February 8, 2013 |
Not every company has an Iron Man, but many have a Tony Stark – a highly powerful, intensely-focused individual who often ignores risk in order to achieve his or her goals.
That’s usually a good thing – as long as companies make sure to also hire a Pepper Potts to keep their powerful leaders grounded, according to new research co-authored by a BYU business professor. “Organizations need to anticipate the tendency of their most powerful members to leap without looking,” said study co-author Katie Liljenquist, a professor of organizational leadership at BYU’s Marriott School of Management. “The remedy is to surround them with people who can see other angles, or can play a devil’s advocate role to point out risk. Interestingly, it is the low-power members of the organization who are best equipped to do this.”
The study, appearing online ahead of print in the Journal of Experimental Social Psychology, found that powerful people are less likely to see constraints in pursuing their goals. Meanwhile, their low-power counterparts are more aware of the risks around them.
Liljenquist says the phenomenon mirrors the animal kingdom: Predators have evolved to have an extremely narrow eye focus for tracking prey, but this compromises their peripheral vision.. Meanwhile, prey animals sacrifice such visual focus for more sensitive peripheral vision that tracks movement and potential threats in the surrounding environment.
“In business settings you need both,” Liljenquist said. “You need the people with that unfettered confidence and optimism and the willingness to take big risks, but you need those low-power individuals who say, ‘Hey wait a second. Let’s identify the pitfalls.’”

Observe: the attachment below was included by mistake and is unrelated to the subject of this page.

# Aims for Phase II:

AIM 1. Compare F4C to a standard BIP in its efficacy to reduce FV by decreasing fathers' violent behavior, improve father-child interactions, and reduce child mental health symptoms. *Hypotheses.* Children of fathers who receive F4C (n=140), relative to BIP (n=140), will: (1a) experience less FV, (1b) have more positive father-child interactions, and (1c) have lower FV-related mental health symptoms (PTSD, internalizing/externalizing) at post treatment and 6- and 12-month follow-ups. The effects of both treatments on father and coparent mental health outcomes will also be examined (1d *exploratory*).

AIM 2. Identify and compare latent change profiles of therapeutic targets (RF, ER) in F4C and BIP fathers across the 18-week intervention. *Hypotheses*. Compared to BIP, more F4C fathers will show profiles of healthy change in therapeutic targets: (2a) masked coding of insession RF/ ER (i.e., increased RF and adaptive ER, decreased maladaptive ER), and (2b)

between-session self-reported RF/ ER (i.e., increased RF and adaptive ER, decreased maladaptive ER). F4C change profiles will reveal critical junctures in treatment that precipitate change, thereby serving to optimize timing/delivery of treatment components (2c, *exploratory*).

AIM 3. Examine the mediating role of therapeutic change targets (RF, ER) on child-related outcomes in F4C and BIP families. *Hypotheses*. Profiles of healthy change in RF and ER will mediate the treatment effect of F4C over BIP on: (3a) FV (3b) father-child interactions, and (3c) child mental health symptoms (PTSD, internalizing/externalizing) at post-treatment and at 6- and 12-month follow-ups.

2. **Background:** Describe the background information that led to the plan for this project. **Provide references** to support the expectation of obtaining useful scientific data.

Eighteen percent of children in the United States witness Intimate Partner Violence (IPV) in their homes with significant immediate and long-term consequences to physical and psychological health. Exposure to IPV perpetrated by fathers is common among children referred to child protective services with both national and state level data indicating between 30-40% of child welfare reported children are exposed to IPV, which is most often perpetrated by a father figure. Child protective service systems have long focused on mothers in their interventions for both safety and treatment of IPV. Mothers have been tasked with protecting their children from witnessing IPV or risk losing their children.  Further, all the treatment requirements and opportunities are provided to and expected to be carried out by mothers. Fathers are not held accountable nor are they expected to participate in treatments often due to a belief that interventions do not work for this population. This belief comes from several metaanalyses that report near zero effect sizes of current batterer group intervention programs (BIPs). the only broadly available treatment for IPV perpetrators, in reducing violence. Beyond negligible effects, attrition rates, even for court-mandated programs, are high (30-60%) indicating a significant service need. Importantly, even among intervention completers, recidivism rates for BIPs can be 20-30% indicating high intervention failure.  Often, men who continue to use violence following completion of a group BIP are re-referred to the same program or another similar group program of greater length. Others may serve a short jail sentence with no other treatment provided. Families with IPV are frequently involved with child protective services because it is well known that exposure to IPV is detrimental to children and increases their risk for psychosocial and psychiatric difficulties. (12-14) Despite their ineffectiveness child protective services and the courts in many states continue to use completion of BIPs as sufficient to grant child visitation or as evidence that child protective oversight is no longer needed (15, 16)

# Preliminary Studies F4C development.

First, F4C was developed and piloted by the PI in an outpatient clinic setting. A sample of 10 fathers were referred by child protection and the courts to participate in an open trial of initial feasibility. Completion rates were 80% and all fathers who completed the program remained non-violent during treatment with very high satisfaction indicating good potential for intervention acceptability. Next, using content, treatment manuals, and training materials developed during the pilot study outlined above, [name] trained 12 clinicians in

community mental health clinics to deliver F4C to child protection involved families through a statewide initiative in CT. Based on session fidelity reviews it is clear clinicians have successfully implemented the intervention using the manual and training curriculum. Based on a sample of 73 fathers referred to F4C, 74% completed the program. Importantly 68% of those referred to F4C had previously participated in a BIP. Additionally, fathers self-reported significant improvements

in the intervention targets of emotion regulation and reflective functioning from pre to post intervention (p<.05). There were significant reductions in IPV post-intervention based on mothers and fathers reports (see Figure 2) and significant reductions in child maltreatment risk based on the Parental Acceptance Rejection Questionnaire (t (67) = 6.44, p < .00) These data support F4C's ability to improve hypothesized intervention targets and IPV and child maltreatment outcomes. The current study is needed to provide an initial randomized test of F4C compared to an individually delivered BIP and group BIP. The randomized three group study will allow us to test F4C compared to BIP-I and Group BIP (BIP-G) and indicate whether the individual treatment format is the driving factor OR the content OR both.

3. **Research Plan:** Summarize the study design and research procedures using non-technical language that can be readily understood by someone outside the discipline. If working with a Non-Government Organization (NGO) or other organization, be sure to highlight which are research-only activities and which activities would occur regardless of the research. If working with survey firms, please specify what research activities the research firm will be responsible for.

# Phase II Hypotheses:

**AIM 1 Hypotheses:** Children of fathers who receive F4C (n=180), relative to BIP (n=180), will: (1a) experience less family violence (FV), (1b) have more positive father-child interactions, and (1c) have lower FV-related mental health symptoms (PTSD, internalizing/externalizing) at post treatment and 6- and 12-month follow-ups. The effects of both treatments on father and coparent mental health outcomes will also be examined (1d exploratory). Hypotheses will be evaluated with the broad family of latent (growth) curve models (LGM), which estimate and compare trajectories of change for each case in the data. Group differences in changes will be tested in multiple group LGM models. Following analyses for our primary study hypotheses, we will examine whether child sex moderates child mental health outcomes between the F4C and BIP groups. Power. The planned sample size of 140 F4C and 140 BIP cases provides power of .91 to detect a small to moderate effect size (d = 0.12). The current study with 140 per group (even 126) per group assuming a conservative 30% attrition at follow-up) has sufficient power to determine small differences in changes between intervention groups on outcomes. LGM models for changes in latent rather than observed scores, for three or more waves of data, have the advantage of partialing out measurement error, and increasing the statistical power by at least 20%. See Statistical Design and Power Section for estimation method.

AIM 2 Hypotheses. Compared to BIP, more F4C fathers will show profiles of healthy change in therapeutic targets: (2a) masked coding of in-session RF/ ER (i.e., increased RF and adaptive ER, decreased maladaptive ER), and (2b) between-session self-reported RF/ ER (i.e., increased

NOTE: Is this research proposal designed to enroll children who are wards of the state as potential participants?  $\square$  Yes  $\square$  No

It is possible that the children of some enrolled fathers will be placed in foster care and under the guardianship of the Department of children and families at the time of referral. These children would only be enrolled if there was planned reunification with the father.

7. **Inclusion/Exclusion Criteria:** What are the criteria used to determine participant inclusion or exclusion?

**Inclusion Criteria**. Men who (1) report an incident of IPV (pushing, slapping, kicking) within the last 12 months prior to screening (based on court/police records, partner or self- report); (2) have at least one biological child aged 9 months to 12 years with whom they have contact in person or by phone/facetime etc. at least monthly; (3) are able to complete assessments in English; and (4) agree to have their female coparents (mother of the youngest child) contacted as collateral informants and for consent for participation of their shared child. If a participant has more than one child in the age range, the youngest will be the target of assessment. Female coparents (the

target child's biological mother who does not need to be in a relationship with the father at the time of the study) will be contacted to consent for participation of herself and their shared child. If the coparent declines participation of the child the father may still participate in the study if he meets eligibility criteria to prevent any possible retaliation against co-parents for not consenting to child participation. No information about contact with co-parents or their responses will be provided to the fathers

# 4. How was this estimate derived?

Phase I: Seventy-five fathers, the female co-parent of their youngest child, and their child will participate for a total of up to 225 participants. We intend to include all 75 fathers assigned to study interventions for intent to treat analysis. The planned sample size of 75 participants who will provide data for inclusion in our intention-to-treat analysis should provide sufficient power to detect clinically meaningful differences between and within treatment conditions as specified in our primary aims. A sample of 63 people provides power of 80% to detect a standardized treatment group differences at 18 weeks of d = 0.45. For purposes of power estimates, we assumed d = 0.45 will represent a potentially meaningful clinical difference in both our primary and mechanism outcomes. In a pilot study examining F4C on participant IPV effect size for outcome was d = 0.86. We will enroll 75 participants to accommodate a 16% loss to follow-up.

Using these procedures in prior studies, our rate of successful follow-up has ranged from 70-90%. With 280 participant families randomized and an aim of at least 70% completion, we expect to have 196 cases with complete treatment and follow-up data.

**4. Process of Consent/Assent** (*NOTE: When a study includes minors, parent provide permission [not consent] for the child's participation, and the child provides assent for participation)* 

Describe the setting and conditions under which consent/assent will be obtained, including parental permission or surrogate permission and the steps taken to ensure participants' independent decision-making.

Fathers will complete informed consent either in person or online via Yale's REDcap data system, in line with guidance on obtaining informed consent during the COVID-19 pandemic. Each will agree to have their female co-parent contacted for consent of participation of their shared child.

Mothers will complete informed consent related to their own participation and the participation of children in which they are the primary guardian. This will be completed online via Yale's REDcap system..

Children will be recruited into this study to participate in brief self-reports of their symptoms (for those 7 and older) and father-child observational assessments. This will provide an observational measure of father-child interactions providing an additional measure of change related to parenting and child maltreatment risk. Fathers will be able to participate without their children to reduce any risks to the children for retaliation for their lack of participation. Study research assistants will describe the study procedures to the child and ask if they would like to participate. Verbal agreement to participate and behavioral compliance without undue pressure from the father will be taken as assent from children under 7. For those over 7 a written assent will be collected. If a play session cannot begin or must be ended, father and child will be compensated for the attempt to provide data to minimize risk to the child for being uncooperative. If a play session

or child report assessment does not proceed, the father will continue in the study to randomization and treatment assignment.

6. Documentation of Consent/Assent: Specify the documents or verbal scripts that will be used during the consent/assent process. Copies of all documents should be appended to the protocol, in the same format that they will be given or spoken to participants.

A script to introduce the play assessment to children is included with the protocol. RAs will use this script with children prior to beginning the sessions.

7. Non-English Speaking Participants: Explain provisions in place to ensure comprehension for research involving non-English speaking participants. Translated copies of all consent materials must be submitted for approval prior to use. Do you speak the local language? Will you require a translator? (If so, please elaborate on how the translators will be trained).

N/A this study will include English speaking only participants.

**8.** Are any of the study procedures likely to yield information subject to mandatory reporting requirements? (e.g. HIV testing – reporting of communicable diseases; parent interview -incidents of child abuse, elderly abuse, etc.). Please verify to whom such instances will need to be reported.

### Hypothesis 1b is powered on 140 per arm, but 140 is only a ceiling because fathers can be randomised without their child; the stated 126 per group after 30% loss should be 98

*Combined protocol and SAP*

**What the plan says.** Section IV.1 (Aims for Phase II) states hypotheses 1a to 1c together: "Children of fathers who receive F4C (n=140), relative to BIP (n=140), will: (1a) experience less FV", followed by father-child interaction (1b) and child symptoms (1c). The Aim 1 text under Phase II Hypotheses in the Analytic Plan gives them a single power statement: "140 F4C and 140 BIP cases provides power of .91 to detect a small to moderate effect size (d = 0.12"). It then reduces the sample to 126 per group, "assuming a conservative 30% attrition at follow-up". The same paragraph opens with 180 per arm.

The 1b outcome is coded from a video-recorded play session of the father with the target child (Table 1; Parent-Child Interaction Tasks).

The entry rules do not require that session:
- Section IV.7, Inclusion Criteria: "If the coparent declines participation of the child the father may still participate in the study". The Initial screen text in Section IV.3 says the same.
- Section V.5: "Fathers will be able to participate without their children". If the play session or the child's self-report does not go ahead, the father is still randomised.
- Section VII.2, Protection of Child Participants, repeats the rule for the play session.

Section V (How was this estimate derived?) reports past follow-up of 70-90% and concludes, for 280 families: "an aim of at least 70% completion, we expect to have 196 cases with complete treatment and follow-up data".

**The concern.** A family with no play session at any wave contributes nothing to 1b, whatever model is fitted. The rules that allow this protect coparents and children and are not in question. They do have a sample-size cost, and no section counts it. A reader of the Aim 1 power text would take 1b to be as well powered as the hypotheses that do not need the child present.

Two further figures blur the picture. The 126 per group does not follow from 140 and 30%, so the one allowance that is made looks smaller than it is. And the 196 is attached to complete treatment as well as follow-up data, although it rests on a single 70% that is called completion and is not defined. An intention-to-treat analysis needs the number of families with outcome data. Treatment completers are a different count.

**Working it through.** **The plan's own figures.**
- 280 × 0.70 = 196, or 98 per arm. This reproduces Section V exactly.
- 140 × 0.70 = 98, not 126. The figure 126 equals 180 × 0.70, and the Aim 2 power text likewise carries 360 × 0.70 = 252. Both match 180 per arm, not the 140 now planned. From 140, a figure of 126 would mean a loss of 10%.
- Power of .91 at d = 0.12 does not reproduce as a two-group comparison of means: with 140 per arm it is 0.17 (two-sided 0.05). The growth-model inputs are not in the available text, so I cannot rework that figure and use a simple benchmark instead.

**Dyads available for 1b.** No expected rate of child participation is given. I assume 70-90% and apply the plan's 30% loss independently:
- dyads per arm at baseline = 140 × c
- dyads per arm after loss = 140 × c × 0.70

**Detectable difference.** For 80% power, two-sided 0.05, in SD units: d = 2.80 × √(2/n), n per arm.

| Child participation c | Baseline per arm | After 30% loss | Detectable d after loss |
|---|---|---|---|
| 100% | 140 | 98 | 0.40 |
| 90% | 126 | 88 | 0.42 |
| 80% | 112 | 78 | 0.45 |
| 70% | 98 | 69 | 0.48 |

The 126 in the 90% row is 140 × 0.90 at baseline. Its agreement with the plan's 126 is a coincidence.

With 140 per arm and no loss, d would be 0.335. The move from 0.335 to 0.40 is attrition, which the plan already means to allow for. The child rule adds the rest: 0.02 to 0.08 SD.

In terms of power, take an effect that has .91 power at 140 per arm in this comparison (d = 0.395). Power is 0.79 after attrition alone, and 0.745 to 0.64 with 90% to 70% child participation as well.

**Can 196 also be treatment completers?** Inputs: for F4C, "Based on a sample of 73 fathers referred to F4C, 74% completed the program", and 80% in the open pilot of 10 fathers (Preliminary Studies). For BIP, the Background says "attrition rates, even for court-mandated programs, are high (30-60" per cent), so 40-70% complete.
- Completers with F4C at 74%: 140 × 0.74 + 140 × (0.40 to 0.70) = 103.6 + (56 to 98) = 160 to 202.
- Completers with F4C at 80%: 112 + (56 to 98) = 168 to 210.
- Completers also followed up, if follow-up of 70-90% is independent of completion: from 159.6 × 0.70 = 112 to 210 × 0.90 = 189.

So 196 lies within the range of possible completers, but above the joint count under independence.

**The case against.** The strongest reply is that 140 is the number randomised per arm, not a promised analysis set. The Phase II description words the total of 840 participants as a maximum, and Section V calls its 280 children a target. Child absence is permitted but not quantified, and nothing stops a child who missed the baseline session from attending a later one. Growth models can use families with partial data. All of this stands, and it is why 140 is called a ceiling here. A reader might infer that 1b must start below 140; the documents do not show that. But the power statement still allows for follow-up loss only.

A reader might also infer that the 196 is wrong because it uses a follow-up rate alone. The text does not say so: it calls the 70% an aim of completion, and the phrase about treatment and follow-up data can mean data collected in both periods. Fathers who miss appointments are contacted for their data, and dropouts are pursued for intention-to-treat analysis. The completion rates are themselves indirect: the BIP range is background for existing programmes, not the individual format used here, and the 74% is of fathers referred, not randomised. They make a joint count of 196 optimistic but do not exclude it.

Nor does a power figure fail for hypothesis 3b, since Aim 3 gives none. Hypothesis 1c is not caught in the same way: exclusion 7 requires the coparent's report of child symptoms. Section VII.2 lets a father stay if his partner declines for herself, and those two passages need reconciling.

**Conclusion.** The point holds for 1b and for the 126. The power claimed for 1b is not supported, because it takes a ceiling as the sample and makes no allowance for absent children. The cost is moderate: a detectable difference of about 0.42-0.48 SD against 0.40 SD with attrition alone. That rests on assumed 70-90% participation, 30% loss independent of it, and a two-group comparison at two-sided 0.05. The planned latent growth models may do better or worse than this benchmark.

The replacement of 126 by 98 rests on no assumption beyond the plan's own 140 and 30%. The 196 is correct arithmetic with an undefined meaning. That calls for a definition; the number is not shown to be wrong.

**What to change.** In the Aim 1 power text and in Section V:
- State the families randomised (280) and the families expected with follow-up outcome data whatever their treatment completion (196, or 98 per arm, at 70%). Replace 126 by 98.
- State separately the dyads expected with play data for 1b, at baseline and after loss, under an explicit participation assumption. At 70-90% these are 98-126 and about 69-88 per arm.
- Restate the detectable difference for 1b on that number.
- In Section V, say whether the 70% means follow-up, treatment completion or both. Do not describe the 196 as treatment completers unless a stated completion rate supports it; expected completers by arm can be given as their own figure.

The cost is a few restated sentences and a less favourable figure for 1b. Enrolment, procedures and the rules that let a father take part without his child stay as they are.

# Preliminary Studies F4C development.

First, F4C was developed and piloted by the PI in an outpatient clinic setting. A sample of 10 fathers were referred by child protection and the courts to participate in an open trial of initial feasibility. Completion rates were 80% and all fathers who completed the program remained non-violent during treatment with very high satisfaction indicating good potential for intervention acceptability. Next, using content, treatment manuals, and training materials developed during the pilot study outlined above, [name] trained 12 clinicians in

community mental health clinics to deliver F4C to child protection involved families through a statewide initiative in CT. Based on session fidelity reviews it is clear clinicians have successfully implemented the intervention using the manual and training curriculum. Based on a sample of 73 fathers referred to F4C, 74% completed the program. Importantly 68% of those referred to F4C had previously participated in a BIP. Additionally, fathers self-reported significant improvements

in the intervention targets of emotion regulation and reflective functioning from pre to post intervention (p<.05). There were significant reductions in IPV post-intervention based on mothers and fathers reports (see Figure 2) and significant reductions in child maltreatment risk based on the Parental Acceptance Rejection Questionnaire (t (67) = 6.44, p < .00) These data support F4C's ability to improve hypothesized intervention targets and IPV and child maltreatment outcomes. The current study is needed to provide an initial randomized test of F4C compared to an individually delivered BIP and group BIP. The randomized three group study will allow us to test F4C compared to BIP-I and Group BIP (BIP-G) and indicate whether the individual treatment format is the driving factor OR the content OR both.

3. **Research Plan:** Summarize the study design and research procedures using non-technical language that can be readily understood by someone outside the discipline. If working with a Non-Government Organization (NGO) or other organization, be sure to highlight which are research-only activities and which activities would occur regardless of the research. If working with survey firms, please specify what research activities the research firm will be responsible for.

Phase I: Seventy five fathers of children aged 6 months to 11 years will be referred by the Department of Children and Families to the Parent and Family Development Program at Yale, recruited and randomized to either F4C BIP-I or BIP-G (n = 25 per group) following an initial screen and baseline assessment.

The study included two experiments, the first of which measured how power affects memory for goal-facilitating or goal-constraining information.
In that experiment, participants were given a goal, such as traveling to the Amazon, and were then primed with a set of statements about the new venture. Half the statements were goal-constraining (“You are afraid of some of the native animals”) and half were goal-facilitating (“You have prior experience visiting jungles”).
Researchers found that high-power participants recalled less goal-constraining information than low-power participants.
The second experiment asked participants to finish a fairy tale about a king and his princess daughter. The results showed that powerful people don’t even conceive of threats when they create imaginary narratives.
Donald Trump is a perfect example of a leader whose confidence guides business decisions. During the first season of his reality show, The Apprentice, Trump offered the winner a chance to manage the construction of the Trump Tower in Chicago – even though the tower hadn’t been fully approved yet.
“Trump didn’t even have clearance to build that tower yet,” says study lead author Jennifer Whitson. “It was that incredible confidence. He didn’t have all his ducks in a row yet, but he acted – and it worked out for him.”
Liljenquist said that failure to consider constraints can carry weighty repercussions – such as the housing market crises and bank failures of 2008 that caused the worst economic recession since the 1920s.
“Although blindness to constraints may make the powerful more willing to pursue their goals, their willingness to leap before they look may also sow the seeds of their own fall and the fall of those who depend on them,” she said. “Power often perpetuates itself and can lead to great things, but when powerful people are blind-sided by unexpected challenges, they may crash and burn.”
The 1986 Challenger Space Shuttle disaster is a classic example of how power can be blinding. On that fateful day, powerful individuals doggedly pursued launch while ignoring the low-power employees who tried to be a voice of warning about the possibility of mechanical failures.
The study was led by Whitson, an assistant professor of business at the University of Texas at Austin’s McCombs School of Business. Other contributing researchers are from Columbia University, New York University, Stanford University and the University of Colorado-Boulder.
Liljenquist’s business research, which includes this study on how people are unconsciously more fair and generous when they are in clean-smelling environments, has been featured multiple times by Time and other national outlets.